June 25, 2009. Rest In Pop, Michael Jackson. I’ve watched Michael’s 1983 Motown Special performance of “Billie Jean” over and over on youtube, showing it to everyone I can grab: http://www.youtube.com/watch?v=-SlWIaYkFI4. While Michael was a great creator of vocal hooks, the MJ hook that seems definitive now, a video exclusive, is his unstoppable gesture of hooking up his pants like a kid under attack by puberty, a man-to-be just starting to know the sweet demon.
Life is too short to write about material that isn’t great, but Michael made a significant song with an awful video in 1991, “Black or White,” that may well hit a certain nail on the head as regards race difference. Here is a version: http://www.youtube.com/watch?v=5UO_F3I9gJE
“Black or White” is a message song. The refrain is “If you’re thinkin’ about my baby it don’t matter if you’re black or white.” What makes the video awful is the Disney World treatment of the message, Michael romping on stage sets with stereotyped African hunters, Wild West Indians, Thai dancers, Cossacks, etc., followed by a serial morphing of wholesome faces into each other, a televisual conquest of ethnic diversity, at the end. It’s gauche, it’s banal, it seems like an unauthorized use of world cultures and current events and the Statue of Liberty and Macaulay Culkin and everything else.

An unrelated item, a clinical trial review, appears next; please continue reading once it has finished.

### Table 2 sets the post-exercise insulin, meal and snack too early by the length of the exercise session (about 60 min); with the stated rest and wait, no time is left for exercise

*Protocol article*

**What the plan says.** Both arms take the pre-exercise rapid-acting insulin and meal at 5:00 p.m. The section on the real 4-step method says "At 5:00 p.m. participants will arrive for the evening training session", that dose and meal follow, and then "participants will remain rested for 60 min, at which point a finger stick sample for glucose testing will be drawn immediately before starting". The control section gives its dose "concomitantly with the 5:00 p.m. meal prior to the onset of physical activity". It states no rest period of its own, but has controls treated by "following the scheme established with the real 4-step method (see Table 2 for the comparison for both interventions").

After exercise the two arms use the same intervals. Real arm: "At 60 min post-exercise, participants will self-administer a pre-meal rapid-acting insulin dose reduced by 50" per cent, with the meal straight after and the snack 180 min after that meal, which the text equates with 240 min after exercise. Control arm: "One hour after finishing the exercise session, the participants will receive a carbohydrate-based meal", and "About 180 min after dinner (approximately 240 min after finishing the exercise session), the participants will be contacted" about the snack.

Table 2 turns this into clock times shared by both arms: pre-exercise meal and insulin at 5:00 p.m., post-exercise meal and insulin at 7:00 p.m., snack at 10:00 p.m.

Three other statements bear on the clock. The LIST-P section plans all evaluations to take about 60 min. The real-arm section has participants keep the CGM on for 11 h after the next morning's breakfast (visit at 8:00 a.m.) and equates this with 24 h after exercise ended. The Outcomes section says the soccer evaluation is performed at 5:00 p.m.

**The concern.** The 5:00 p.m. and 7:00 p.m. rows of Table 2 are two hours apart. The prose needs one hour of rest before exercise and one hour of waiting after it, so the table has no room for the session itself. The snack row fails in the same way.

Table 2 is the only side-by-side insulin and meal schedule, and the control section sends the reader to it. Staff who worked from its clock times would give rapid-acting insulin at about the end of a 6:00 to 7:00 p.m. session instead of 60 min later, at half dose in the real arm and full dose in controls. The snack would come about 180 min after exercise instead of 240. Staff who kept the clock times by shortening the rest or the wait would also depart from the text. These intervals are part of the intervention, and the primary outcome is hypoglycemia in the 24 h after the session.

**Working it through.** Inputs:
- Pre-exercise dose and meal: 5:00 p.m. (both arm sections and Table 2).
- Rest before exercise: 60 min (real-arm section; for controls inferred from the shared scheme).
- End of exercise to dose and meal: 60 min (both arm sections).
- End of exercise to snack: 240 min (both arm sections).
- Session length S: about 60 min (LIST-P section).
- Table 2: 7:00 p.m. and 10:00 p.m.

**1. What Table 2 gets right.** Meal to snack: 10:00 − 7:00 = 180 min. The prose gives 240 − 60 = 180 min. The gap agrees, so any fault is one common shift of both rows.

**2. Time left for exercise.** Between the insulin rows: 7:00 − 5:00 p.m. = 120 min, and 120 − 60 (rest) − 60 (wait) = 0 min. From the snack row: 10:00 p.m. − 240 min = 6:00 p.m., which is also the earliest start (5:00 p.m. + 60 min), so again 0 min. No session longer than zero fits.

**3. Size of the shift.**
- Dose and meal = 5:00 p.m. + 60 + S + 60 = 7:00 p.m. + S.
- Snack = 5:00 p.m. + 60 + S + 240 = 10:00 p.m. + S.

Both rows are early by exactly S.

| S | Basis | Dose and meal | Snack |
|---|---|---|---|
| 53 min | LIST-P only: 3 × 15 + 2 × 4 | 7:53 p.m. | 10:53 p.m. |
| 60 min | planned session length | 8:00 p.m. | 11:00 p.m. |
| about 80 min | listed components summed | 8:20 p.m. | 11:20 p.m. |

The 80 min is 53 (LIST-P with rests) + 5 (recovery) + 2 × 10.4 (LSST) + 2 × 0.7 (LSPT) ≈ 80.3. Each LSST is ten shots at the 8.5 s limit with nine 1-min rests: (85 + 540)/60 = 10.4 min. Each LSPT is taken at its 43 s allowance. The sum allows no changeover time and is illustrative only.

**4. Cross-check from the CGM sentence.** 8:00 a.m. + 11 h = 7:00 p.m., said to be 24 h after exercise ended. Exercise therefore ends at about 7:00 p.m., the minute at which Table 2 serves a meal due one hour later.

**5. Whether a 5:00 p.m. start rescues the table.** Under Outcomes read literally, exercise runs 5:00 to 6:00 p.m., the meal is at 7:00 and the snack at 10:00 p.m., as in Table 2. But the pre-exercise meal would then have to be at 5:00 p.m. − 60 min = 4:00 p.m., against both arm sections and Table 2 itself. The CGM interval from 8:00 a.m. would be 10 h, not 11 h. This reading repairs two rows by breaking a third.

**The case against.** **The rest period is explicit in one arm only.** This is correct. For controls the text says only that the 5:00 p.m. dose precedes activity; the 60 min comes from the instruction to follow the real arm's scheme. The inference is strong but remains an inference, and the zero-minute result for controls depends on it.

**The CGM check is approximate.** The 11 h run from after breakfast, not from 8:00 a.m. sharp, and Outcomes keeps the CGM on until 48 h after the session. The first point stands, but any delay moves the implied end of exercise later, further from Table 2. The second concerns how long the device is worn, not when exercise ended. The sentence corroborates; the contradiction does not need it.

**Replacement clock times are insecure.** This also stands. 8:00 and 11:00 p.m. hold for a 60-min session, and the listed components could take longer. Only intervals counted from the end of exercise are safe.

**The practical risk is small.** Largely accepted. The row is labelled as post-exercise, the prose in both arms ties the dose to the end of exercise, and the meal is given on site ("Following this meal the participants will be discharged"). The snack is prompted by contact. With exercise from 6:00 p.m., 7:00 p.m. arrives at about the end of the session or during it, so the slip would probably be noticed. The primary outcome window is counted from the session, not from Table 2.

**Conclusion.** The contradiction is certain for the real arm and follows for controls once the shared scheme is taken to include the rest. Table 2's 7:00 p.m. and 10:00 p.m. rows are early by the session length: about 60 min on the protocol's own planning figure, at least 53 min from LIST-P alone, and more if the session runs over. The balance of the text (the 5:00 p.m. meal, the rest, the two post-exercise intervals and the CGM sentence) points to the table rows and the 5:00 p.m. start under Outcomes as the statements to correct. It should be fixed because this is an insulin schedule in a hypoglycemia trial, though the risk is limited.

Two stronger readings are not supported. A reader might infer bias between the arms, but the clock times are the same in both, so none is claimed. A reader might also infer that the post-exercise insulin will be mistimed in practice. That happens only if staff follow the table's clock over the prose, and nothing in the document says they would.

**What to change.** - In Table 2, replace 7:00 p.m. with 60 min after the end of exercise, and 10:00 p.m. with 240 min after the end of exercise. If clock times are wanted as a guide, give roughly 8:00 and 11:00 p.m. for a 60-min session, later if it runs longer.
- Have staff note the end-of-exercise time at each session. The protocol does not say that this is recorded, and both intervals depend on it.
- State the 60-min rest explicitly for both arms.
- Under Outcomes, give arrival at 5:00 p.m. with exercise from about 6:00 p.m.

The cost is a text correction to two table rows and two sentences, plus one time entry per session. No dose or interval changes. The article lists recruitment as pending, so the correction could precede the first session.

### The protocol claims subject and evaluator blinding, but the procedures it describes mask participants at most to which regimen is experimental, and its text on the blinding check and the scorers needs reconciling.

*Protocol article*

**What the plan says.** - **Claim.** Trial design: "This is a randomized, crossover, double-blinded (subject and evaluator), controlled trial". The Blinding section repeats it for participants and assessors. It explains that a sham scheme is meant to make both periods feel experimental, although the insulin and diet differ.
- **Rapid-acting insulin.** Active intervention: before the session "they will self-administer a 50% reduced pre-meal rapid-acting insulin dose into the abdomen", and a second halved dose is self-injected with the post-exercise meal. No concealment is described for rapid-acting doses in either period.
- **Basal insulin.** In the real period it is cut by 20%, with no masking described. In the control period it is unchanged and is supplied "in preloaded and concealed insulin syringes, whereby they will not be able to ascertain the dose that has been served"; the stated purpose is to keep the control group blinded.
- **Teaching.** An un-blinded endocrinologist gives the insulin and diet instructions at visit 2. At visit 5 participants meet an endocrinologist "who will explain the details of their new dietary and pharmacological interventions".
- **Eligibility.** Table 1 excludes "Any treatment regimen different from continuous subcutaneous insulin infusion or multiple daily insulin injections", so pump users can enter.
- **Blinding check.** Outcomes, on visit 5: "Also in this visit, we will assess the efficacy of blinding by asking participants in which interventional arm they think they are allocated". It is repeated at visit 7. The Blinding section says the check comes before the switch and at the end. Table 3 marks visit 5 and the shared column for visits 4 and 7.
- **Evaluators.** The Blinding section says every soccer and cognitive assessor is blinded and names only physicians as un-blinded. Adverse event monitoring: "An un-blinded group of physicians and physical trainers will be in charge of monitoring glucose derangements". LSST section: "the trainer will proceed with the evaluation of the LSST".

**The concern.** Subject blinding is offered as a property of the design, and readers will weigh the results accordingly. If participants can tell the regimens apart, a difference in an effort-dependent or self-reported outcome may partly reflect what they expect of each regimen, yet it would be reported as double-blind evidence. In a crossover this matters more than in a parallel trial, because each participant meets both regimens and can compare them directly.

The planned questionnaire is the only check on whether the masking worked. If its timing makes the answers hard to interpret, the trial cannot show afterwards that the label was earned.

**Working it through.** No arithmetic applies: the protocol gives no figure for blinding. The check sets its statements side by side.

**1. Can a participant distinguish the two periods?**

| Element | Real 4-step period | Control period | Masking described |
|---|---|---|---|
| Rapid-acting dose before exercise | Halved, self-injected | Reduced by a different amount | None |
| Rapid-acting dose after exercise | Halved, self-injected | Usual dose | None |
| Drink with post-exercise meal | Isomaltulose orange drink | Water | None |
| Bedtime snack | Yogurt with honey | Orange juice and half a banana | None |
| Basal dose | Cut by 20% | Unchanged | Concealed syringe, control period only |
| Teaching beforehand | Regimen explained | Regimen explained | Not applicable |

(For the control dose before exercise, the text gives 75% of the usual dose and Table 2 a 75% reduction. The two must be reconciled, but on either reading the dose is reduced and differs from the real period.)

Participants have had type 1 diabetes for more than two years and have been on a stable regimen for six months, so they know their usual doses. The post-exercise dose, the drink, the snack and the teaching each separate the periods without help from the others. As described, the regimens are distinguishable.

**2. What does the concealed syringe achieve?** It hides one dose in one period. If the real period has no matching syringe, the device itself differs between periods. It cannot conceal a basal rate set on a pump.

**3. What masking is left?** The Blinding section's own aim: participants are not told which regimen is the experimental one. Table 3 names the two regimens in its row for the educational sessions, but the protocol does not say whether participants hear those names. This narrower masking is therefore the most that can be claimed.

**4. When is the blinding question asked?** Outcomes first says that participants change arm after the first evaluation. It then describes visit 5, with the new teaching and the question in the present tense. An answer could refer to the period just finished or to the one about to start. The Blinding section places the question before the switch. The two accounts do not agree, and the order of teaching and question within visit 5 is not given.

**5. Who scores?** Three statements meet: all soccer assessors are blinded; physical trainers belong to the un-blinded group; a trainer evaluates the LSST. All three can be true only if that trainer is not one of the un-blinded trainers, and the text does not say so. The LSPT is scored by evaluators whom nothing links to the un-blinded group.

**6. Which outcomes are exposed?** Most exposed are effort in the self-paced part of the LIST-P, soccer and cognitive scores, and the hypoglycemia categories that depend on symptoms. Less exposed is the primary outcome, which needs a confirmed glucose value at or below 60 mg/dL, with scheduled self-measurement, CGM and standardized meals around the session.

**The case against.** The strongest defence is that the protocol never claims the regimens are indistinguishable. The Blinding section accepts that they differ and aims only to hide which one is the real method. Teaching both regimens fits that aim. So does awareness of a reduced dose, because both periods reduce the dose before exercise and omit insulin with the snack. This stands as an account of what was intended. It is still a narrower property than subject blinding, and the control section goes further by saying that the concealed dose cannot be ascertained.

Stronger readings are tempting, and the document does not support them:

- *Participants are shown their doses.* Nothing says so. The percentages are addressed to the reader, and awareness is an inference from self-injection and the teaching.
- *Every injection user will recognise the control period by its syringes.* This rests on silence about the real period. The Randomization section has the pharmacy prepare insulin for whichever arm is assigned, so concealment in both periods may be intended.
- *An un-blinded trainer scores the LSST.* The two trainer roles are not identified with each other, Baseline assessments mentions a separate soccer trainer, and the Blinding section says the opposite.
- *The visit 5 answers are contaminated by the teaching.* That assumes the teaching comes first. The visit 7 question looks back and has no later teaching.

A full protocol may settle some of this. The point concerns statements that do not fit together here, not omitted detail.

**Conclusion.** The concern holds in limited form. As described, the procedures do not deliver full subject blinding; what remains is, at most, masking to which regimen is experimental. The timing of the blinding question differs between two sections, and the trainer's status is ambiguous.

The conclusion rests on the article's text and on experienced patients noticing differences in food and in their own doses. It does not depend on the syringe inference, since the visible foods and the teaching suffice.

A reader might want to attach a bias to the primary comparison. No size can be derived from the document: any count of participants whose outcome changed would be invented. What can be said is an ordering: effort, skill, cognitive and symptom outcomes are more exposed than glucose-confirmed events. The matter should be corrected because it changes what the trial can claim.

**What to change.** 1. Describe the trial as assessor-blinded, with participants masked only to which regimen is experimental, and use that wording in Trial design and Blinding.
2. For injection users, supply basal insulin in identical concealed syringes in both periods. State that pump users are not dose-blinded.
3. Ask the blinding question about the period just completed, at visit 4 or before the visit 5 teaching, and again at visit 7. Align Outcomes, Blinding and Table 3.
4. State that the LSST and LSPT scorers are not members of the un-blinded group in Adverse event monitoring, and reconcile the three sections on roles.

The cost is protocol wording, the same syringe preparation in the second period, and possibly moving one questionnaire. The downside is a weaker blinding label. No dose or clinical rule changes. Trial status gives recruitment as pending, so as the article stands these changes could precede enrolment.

But the song says that my baby is beyond black or white, which is a peculiarly pointed way of asserting that love does not discriminate. Does it not? Brotherly love, no, religious love, no, but the fact of race is that sexual love massively does discriminate, that people belong to populations of restricted eligibility for dating and mating. Of course it’s just a matter of choice; we could snap our fingers and make the whole scheme disappear and the fact of race with it. But we mostly don’t. Precisely our baby, the product of our sexual love, is hostage to our choosing, and we are hostage to it. We can’t betray (or plenty of folks will try to stop us from betraying) that baby who will grow up and go to school and church and be able to get a job amongst families we eat with, families we trust much more than the others. The vast majority of us are sold into that system, and we’re afraid of big trouble in doing things differently.
In “Black or White,” Michael confronts all this in a Michaelish way. There’s his own racially strange persona as of 1991, which is much to the point of this song, but there’s also that quality in his performance of just crossing into adulthood, as though the big things are just dawning on him. He is old enough to be sexual, pleading for his “baby” in that way, but he is still obviously someone’s baby in the sense of being someone’s child. In hitting on the baby issue, he gives us a chance to do a double-take. Yes, let’s think about the baby. Even if we have to watch those “Black or White” babies playing together on top of the world one more time.